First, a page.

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Autopsy Shows Youth Had Alcohol in System

The Fran Haasch Law Group

SARASOTA COUNTY – An autopsy report shows that the driver of an SUV that crashed in
March, killing him and three other teenagers, had alcohol and marijuana in his system at the time of the wreck. Yet experts say the results do not indicate that Sean Leonard, 19, was legally impaired. About 5:30 a.m. on March 13, Leonard lost control of a Chevrolet TrailBlazer while driving eastbound on Wilkinson Road. The Florida Highway Patrol, which is still investigating the accident, determined that the SUV was traveling at 99 mph when Leonard failed to negotiate a curve.

The vehicle veered into an oncoming lane, jumped a curb and rolled into a concrete block wall at Marcott Circle. Also killed were Leonard’s three passengers: Andrew Monroe, 19; Kelly Janis, 15; and Leonard’s sister, Jessica Leonard, 14.


Dr. Russell Vega, the medical examiner, and Dr. Wilson A. Broussard, who conducted the autopsies, were unavailable for comment Monday. Yet two independent pathologists agreed that the findings do not show that Leonard – whose alcohol level was .01 and .03 in separate tests – was legally intoxicated. Dr. Thomas W. Young, a former medical examiner in Missouri who is a forensic consultant in court cases, described Leonard’s alcohol level as “very low” if it was at .01. In Florida, a driver with a blood-alcohol level of .08 is considered intoxicated.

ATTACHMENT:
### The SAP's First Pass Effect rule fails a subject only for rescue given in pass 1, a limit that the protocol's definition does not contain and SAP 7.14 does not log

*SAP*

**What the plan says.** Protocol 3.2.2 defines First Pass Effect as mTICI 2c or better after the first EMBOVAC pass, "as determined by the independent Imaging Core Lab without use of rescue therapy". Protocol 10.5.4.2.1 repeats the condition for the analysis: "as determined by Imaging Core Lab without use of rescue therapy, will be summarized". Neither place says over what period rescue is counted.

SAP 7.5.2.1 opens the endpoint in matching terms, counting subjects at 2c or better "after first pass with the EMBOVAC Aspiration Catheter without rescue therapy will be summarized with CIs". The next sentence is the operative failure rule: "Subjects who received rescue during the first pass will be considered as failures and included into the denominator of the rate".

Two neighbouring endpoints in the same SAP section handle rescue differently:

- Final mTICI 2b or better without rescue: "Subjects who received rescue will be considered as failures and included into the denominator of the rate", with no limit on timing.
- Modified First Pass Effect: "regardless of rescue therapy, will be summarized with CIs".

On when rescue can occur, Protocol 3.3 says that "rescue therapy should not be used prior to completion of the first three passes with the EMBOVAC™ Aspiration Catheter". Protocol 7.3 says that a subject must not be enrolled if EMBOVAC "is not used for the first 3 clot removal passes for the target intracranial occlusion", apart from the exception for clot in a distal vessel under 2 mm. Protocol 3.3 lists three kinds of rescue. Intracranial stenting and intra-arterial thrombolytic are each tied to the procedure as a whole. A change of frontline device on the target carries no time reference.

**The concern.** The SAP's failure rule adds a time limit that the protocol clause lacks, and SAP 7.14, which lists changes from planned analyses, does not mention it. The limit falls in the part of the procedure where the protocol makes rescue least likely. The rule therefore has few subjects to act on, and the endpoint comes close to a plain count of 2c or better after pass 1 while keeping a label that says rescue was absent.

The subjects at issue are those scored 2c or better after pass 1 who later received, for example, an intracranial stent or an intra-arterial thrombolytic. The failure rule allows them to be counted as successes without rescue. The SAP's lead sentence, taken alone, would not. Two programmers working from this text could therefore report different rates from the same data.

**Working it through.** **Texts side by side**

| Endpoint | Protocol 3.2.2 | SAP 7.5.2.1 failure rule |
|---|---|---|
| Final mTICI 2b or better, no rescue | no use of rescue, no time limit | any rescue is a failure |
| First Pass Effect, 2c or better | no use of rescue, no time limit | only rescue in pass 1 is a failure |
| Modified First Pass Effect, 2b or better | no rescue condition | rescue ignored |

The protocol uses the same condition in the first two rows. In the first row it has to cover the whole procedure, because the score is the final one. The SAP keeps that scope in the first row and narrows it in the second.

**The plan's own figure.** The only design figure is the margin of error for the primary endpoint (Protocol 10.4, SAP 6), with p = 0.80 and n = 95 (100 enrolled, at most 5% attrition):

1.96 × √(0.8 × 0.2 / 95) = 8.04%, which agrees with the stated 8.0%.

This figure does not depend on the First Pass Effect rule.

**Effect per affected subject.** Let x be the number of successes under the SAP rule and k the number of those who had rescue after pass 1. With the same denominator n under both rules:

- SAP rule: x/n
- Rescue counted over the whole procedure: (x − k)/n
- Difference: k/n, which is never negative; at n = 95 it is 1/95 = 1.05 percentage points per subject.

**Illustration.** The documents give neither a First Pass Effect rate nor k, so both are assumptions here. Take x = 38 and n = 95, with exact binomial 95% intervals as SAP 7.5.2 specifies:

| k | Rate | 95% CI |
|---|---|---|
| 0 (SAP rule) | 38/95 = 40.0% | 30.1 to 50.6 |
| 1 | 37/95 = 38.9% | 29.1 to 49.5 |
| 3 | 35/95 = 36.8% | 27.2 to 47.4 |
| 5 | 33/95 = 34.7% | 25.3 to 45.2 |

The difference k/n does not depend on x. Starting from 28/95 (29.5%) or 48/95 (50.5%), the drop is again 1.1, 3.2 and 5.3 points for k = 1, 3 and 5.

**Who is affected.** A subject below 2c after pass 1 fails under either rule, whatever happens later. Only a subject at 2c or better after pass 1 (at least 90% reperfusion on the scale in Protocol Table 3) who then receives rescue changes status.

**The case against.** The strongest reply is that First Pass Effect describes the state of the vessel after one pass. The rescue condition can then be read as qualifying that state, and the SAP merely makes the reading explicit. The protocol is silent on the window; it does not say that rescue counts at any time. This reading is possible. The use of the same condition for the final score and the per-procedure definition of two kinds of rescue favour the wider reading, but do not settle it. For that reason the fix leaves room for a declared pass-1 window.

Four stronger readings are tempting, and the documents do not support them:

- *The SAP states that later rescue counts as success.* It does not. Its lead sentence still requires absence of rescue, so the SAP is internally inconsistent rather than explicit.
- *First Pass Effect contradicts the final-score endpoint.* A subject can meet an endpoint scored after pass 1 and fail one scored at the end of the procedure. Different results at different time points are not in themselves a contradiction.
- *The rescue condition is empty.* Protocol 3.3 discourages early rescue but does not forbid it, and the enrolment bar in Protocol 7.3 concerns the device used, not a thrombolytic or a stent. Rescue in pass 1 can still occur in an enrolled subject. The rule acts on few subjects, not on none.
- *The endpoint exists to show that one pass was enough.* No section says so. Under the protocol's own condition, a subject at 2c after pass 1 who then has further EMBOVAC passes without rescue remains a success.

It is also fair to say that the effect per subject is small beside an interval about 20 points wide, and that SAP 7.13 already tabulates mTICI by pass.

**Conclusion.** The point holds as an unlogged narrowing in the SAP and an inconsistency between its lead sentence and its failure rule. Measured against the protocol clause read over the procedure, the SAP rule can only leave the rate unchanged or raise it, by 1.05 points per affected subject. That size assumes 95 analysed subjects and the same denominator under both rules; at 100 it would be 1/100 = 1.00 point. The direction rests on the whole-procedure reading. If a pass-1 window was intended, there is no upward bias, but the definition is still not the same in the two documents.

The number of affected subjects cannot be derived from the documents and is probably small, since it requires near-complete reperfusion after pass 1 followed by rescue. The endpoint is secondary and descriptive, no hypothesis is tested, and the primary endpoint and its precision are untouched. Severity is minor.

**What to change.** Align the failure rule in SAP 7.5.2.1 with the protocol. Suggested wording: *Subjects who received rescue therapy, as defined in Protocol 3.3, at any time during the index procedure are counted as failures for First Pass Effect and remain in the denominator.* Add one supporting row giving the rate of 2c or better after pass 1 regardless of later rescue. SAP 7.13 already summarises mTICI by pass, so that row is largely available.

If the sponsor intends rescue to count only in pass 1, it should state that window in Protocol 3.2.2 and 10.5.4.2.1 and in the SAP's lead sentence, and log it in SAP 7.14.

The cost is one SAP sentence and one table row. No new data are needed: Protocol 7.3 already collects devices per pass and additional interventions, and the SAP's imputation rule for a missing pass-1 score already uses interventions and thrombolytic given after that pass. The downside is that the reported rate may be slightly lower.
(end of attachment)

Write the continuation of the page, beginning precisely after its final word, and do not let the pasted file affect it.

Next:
In Florida, where the legal drinking age is 21, state law is more strict for underage drivers. According to the Florida Department of Motor Vehicles, any driver under 21 whose alcohol level is .02 or above faces a license suspension for six months. Separate tests show ”byproducts of smoking marijuana” in Leonard’s blood, Young said. But the pathologist regarded the amounts of THC, the hallucinogenic substance in marijuana, to be “not particularly meaningful” and inconclusive as to whether Leonard was high during the wreck. Marijuana byproducts can stay in the body long after the drug was used, he said. Dr. Stephen Godfrey, also a pathologist and court expert in Missouri, said Leonard’s THC levels show “some cannabis use in the last 24 to 48 hours.” Passenger Andrew Monroe,19, had a blood-alcohol level of .13; his liver also tested positive for traces of cannabis, the medical examiner’s report stated. Rear-seat passenger Kelly Janis had a blood alcohol level of .05, but no traces of cannabis.


No alcohol or cannabis was found in tests of the other rear-seat passenger, Jessica Leonard. The accident caused a wave of mourning across the region among young people and adults who knew the four teenagers. The two girls both attended Sarasota Military Academy. Leonard and Monroe graduated from Riverview High School in 2010. Monroe’s family declined to comment Monday, noting that the FHP had previously said alcohol was not considered a factor in the crash. Calls to the Leonard and Janis homes were not returned.

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